Protein (%) −0.062 0.097 0.132 0.343*** 0.137 0.411***
Casein (%) −0.058 0.114 0.147 0.351*** 0.154 0.424***
C14:0 (g/100 g) −0.1 0.055 0.105 0.159 0.15 0.13
C16:0 (g/100 g) −0.173 −0.062 −0.015 0.032 0.096 0.019
C18:0 (g/100 g) −0.201 −0.270** −0.289** −0.321** −0.136 −0.250*
C18:1 (g/100 g) −0.219* −0.243* −0.198 −0.023 −0.043 −0.003
LCFA (g/100 g) −0.204 −0.219* −0.193 −0.032 −0.044 −0.019
MCFA (g/100 g) −0.192 −0.061 −0.002 0.084 0.114 0.085
MUFA (g/100 g) −0.165 −0.18 −0.141 0.036 −0.051 0.026
PUFA (g/100 g) −0.036 0.031 0.059 −0.12 −0.143 −0.064
SFA (г/100 г) −0.225 * −0.119 −0.049 0.008 0.076 0.027
SCFA (г/100 г) −0.248 * −0.14 −0.065 −0.075 0.024 −0.011
TFA (г/100 г) 0.115 0.128 0.084 −0.09 −0.301** −0.127

LCFA, long-chain fatty acid; MCFA, medium-chain fatty acids; MUFA, monounsaturated fatty acids; PUFA, polyunsaturated fatty acids; SFA, saturated fatty acids; SCFA, short-chain fatty acids; TFA, trans fatty acids.

* p<0.05,

** p<0.01,

*** p<0.001.

Table 5
MiRNAs and their reactome pathways and predicted target-genes
miRNAs Total number of reactome pathways Reactome pathways, associated with milk composition microRNA target gene Associated genes
miR-106b 97 Metabolism of lipids BTA-556833 25,360,233,5271 GPAM MVK, DEGS1, ACSL6, GBA, MGCL, SELENOI, PON3, BTPS2, ORMDL3, LPGAT1, SRD5A1, SACM1L, MTMR2, ACER3, RAB14, ASB12, PCYT1B, PLEKHA8, ACSL3, MORC2, PHYH, PIK3CA, CSNK2A1, M6PR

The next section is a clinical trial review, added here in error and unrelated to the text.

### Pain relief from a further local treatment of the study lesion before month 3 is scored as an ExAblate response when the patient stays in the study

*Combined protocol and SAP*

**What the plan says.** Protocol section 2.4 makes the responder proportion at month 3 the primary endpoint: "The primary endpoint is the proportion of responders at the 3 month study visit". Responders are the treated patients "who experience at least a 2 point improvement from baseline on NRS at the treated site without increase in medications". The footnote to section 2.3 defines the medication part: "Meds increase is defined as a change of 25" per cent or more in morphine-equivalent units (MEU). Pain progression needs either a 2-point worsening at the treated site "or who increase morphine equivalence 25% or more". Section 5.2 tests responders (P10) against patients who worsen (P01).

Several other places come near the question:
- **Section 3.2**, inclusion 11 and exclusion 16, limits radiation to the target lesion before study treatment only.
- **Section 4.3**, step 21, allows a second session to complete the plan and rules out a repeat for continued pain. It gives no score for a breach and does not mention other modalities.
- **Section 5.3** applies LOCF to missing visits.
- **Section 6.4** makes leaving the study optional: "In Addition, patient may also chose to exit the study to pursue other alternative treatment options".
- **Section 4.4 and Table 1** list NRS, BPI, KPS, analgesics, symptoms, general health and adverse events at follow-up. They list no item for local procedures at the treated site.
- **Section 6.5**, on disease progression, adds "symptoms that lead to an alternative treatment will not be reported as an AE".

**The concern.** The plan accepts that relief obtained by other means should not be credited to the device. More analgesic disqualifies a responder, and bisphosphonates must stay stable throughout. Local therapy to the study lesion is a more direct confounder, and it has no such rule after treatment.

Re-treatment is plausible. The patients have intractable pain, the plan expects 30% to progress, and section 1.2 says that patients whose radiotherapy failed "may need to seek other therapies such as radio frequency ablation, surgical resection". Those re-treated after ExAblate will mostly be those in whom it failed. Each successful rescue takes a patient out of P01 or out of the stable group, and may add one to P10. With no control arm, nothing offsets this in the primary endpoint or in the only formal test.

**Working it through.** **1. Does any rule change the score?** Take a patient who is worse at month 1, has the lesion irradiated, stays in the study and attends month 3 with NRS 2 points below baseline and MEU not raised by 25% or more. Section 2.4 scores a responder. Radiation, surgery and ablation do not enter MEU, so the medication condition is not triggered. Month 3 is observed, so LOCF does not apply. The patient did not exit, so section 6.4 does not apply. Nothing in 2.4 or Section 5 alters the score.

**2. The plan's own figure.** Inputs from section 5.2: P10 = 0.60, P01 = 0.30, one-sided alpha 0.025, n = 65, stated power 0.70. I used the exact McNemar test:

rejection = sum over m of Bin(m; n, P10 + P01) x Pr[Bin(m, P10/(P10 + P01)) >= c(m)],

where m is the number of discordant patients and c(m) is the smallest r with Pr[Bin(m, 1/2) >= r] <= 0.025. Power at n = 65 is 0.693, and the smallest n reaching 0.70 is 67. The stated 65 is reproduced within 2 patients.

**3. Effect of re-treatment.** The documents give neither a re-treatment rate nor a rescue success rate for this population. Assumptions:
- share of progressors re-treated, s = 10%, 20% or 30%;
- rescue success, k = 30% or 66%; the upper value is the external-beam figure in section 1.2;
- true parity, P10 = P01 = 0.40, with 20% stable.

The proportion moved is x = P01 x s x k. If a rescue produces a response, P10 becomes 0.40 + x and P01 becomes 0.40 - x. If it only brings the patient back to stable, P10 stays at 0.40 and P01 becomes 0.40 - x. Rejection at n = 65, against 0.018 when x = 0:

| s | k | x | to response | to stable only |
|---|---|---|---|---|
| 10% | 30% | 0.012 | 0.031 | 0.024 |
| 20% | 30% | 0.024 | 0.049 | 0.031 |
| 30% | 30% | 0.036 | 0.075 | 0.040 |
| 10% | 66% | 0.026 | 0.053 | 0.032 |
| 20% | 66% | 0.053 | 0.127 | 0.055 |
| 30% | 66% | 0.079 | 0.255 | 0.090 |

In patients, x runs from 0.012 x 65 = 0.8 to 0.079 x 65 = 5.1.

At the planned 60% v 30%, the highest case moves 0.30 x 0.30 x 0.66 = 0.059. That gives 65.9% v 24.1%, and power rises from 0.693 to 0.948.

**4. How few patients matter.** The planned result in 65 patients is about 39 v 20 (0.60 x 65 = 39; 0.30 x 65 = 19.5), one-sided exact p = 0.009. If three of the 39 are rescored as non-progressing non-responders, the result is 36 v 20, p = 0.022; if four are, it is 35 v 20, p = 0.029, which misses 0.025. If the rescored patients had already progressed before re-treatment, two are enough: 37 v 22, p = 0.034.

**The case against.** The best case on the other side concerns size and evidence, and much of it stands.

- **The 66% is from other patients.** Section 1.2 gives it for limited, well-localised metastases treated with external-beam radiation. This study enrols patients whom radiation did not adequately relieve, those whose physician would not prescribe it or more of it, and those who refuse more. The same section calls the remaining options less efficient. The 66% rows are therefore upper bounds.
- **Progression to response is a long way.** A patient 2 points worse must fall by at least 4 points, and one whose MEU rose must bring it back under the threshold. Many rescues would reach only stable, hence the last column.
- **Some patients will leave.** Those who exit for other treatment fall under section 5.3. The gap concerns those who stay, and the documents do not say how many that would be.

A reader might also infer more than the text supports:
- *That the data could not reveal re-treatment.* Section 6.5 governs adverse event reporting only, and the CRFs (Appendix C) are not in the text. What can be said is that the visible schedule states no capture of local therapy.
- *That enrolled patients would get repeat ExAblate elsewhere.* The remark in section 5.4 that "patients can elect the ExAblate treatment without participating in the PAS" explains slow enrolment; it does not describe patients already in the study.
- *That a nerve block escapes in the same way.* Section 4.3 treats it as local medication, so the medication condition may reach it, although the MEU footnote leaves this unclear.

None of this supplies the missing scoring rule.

R-BTA-392499 Metabolism of proteins 50,1085,233,5271 ST8SIA3 NOD2, FSTL1, RAD52, CCT6A, STX17, CNIH1, NAPB, RAD23B, CHCHD1, APC, RAB30, RAB31, FBXO21, UBE2E3, RAB33B, TECTB, ST3GAL1, OGT, ST8SIA2, NUP93, SRP14, MRPL51, FEM1C, FBXO11, KCTD7, INO80C, RAB8A, GNG7, RAB14, ABRAXAS2, NUP210, ASB12, MRPL10, MYSM1, ING2, CHM, TRAF3, RAB5B, NR5A2, USP37, DPP4, FSHB, OPCML, SEC11A, CSNK2A1, SPON1, DERL1, GCNT3, FGF23
R-BTA-8978868 Fatty acid metabolism 5,94,233,5271 ACSL6 PON3, ACSL3, MORC2, PHYH
R-BTA-71291 Metabolism of amino acids and derivatives 7,155,233,5271 PYCR1 SLC25A21, TDO2, AASS, DBT, SERINC5, SLC25A10
miR-191 41 R-BTA-556833 Metabolism of lipids 6,360,140,5271 PLPP6 SLC22A5, ASAH1, CPNE3, PCYT1A, COL4A3BP
R-BTA-392499 Metabolism of proteins 15,1085,140,5271 EXOC4 BABAM2, MRPL34, TUBA1A, USP22, RPL21, PHC3, COPZ1, IKBKG, USO1, CKAP4, SPTB, LMAN1L, THRB
miR-30d 61 R-BTA-556833 Metabolism of lipids 11,360,136,5271 CYP51A1 FITM2, TNFAIP8L1, LOC782061, ELOVL3, PRKAB2, GPAT3, MBOAT1, PIK3R1, ARSI, SAMD8
R-BTA-392499_ Metabolism of proteins 31,1085,136,5271 ESR1 PSMD13, RPL35, TMED9, SHISA5, FEM1A, NAPB, KDELR2, RNF20, USP12, MRPS2, RCE1, DDX17, PRMT3, PTP4A2, RANGAP1, DPH3, GNE, HLTF, BARD1, USP28, ACTR1A, TRAF3, NUS1, GCG, SEC11A, GNB1, FGF23, ARSI, WSB1, PSME3